The last week whilst not at work, has been a bit hectic. I have managed to get video output from the first prototype FT812 board, and completed a new pcb layout for the pre-production prototype - which is now called EVITA - a low cost XGA graphics adaptor.
|The pcb artwork for EVITA has been sent for manufacture|
EVITA has a number of attractive new features - not present on the earlier prototype:
- 1024 x 768 60Hz XGA Graphics
- micro SD card for storing images and videos
- Audio synthesiser and output via 3.5mm jack connector
- 5V tolerant - will now work with 5V Arduino - without risk of damage
- Faster data transfer using QSPI (Quad SPI)
- Hardware pinouts compatible with GameDuino 2
- Works with a multitude of different microcontroller and FPGA development boards.
EVITA provides a complete video, audio, keyboard and mouse subsystem for any retro-game or retro computing project. It is compatible with Papilio Duo, Nucleo, Discovery F7, Arty, and many of the Arduino like dev-boards.
Meanwhile, James Bowman, in Northern California reported on December 29th that he had achieved XGA resolution of 1024 x 768 60Hz - which is something of a game-changer. The XGA shield was fitted to a Papillio Duo FPGA board running an instance of James's own J1b Forth processor. This increased resolution opens up a whole lot more applications.
In this post, I pause for thought, before diving into the next part of the FT812 XGA Shield development. I consider potential applications - now that we have a universal video board that can be added to a wide variety of microcontrollers - both big and small.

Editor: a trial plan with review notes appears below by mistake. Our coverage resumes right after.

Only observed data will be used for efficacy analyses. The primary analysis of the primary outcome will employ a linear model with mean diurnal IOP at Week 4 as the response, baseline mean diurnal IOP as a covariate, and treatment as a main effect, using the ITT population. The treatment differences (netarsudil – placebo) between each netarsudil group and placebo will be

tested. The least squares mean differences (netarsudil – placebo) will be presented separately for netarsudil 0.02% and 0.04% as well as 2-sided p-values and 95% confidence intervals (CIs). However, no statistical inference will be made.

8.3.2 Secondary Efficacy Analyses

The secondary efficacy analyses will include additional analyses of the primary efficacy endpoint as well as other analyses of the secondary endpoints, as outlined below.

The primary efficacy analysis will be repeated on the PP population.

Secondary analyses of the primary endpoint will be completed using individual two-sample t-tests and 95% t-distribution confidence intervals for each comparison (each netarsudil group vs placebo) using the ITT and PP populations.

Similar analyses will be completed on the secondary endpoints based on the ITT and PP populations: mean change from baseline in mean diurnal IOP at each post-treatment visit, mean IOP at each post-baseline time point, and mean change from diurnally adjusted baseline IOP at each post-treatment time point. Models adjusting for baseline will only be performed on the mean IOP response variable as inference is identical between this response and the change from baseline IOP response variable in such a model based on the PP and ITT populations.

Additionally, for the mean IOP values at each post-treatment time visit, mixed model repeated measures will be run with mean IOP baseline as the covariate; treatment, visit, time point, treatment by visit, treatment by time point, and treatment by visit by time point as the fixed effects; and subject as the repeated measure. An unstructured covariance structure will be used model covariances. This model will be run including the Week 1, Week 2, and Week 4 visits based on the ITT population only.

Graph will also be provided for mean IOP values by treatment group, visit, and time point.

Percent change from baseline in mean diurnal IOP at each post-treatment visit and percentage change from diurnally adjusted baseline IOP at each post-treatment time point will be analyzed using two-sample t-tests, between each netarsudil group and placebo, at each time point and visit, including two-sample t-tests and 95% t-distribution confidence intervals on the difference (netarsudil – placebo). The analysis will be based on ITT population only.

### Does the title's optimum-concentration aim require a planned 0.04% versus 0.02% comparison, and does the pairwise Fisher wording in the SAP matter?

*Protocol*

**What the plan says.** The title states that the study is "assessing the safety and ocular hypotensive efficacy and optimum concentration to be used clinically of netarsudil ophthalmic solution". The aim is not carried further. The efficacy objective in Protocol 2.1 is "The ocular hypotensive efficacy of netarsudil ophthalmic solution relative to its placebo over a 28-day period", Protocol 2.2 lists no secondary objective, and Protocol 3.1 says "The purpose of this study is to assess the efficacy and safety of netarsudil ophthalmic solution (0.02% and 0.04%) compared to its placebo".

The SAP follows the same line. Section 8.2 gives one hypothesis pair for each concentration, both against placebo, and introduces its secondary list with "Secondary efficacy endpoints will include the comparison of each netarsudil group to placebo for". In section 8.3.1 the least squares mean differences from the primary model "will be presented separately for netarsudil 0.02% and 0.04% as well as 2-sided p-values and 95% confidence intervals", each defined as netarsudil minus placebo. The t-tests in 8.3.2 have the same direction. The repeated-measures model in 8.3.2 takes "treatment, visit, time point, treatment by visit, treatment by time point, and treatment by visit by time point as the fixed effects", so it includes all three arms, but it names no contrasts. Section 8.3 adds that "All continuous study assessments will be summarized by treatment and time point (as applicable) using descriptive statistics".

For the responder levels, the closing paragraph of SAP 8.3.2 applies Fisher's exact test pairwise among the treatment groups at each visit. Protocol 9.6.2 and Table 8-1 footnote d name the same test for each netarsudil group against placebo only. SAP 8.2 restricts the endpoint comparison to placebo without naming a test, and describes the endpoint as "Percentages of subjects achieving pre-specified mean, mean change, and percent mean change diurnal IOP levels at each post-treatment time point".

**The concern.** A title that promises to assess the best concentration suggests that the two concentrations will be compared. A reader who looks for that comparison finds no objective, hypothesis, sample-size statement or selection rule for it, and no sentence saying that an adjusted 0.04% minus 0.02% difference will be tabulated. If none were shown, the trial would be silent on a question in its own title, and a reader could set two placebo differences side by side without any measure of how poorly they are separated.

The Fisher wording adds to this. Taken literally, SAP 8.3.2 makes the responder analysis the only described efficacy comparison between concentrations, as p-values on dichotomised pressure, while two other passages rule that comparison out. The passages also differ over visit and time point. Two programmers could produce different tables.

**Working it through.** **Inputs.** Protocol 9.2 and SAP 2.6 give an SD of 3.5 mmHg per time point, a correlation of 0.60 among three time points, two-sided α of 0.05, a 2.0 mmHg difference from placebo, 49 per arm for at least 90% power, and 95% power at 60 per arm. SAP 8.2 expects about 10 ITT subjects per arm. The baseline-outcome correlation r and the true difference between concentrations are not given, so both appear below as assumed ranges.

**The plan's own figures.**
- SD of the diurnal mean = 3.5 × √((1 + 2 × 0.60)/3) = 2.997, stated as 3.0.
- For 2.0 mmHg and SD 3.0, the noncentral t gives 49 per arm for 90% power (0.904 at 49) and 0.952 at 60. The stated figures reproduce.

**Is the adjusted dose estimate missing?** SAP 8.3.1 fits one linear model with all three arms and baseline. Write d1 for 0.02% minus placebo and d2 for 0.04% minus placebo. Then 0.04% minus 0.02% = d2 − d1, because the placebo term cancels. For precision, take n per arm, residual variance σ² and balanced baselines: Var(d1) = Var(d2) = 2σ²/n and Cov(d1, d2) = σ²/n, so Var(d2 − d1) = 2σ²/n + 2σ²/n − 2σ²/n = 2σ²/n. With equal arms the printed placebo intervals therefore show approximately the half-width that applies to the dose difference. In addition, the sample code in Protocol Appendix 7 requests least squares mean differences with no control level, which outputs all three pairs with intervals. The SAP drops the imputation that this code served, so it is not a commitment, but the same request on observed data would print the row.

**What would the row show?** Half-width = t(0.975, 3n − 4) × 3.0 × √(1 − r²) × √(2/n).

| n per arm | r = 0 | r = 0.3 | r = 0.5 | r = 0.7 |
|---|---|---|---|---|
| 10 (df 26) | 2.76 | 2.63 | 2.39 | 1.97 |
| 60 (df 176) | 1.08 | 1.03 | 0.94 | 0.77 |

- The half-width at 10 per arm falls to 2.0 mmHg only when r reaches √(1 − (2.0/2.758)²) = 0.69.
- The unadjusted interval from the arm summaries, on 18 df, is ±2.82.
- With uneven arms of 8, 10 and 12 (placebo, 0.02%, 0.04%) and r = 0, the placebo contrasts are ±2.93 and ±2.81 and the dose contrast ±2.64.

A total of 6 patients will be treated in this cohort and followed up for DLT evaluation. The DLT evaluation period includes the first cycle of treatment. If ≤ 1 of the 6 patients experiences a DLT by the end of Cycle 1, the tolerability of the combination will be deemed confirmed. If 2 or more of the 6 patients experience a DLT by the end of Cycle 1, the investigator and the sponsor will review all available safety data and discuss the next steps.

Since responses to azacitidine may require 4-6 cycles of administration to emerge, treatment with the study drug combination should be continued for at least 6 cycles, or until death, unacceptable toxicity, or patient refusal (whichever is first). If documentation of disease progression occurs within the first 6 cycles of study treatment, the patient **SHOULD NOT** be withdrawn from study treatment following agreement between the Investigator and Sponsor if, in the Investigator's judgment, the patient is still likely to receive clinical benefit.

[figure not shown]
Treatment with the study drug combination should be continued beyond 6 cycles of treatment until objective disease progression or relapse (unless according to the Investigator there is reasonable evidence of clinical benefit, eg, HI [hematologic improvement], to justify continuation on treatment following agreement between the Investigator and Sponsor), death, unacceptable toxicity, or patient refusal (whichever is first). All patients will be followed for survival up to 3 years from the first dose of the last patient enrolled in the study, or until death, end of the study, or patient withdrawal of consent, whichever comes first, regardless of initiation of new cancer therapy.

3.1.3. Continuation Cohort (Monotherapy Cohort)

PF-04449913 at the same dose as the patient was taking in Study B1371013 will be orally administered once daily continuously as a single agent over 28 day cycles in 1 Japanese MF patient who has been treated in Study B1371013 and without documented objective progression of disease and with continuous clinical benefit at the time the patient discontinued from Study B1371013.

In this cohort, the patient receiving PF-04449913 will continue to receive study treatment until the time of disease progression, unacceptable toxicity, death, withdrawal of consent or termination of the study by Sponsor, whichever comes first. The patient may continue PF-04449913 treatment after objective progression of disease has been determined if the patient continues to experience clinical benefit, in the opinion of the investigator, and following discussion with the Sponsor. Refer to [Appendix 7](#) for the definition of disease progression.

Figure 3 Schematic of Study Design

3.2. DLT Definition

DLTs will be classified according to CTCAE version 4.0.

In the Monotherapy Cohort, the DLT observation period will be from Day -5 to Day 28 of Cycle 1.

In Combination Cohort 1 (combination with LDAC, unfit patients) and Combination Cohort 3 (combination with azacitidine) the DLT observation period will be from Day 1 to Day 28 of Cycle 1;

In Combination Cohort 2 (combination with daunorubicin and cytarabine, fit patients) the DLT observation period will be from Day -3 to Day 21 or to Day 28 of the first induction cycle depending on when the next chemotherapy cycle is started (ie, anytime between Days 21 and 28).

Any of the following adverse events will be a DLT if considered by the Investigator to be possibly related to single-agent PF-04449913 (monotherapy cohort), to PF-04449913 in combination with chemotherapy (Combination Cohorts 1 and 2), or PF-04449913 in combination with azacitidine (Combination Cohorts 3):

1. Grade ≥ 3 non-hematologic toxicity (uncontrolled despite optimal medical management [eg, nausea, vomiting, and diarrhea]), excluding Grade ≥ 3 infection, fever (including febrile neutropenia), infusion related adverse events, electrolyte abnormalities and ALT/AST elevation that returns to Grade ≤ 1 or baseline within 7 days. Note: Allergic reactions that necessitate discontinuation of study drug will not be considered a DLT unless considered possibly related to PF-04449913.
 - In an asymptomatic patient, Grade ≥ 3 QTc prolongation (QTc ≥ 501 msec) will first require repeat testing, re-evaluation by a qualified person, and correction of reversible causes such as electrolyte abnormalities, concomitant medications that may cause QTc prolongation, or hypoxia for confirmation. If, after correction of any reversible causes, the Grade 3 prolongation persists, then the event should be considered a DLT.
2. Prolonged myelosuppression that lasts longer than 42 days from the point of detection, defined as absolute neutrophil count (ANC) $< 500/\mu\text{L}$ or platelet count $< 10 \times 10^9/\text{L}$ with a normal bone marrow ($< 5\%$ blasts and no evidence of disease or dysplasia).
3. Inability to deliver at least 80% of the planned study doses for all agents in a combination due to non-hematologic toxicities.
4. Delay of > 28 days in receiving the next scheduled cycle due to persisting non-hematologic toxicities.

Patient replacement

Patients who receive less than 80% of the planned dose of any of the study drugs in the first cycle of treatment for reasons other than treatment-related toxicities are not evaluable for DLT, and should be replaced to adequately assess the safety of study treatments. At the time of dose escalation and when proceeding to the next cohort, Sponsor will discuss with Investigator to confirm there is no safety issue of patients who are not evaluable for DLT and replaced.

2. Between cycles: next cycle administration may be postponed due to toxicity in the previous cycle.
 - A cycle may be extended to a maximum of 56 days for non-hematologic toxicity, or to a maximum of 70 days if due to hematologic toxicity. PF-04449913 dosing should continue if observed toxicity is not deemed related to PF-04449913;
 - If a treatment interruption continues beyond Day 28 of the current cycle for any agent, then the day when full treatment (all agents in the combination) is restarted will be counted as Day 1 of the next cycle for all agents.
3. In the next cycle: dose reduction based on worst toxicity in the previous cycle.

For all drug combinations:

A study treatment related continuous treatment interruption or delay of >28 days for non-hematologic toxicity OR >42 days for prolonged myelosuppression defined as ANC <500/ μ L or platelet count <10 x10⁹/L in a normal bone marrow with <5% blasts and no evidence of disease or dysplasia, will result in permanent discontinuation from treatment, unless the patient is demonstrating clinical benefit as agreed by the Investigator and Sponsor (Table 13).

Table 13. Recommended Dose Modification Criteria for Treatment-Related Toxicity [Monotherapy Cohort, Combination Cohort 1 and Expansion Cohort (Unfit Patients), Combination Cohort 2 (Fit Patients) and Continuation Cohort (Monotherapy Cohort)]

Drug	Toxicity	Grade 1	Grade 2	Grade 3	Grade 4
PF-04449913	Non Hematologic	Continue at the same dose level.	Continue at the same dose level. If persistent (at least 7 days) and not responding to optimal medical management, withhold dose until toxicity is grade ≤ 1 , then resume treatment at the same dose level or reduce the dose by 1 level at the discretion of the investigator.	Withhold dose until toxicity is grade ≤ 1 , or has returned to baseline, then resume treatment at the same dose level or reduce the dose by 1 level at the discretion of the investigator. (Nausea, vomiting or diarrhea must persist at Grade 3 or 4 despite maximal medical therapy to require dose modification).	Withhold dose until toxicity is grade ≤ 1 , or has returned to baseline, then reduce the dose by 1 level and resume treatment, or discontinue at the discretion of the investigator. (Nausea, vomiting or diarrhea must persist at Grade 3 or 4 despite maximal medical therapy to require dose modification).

The EVE (embedded video engines) work on the principle of a "Display List" of objects that the microcontroler sends to the FT8xx as a series of SPI commands and data. The list of objects can be generated "on the fly" by the microcontroller - so as to provide an interactive user interface, such as an animated game - in which the motion of the characters is controlled on influenced by the User input. Alternatively the display list can exist as a "pre-canned" static display, stored in memory, - either flash or RAM, or communicated to the mcu via some communications link.
It's this latter option that I believe will open up a range of applications.
Compressing the Bandwidth
We are all familiar with how a browser application can create a web page from a few lines of HTML, and that the raw HTML code may easily be transferred via a communications channel - such as ethernet, WiFi or 4G. The HTML is effectively a form of shorthand - and it is the job of the browser to convert this code into a graphic-rich web page.
In a similar way, the display list commands for the FT8xx could be conveyed over a relatively low bandwidth link - such as serial, ethernet or low power wireless - and then the FT8xx renders this fairly compact display list into an attractive graphical user display. However, a typical display list could be 10,000 characters long, and sending such a list might lead to complications with very low bandwidth communications channels. This is where I believe the idea of "pre-canned" screens may be applicable.
The Universal Instrument
Suppose for example, you are an electronic engineer, and you really only want to carry around one bit of equipment - like a multimeter or handheld 'scope. By "pre-canning" the user interfaces for a range of instruments such as DVM, 'scope, logic analyser, chart recorder/datalogger, decibel meter, thermometer, infra red flir imager - then all of these instrument "identities" could be stored in flash - and you could easily switch between them.
So in theory, the only information that would need to be sent to the "Universal Instrument" would be a value, an a tag that described it's identity, and what UI screen to display it on - a datagram.
Big Screen Beckons...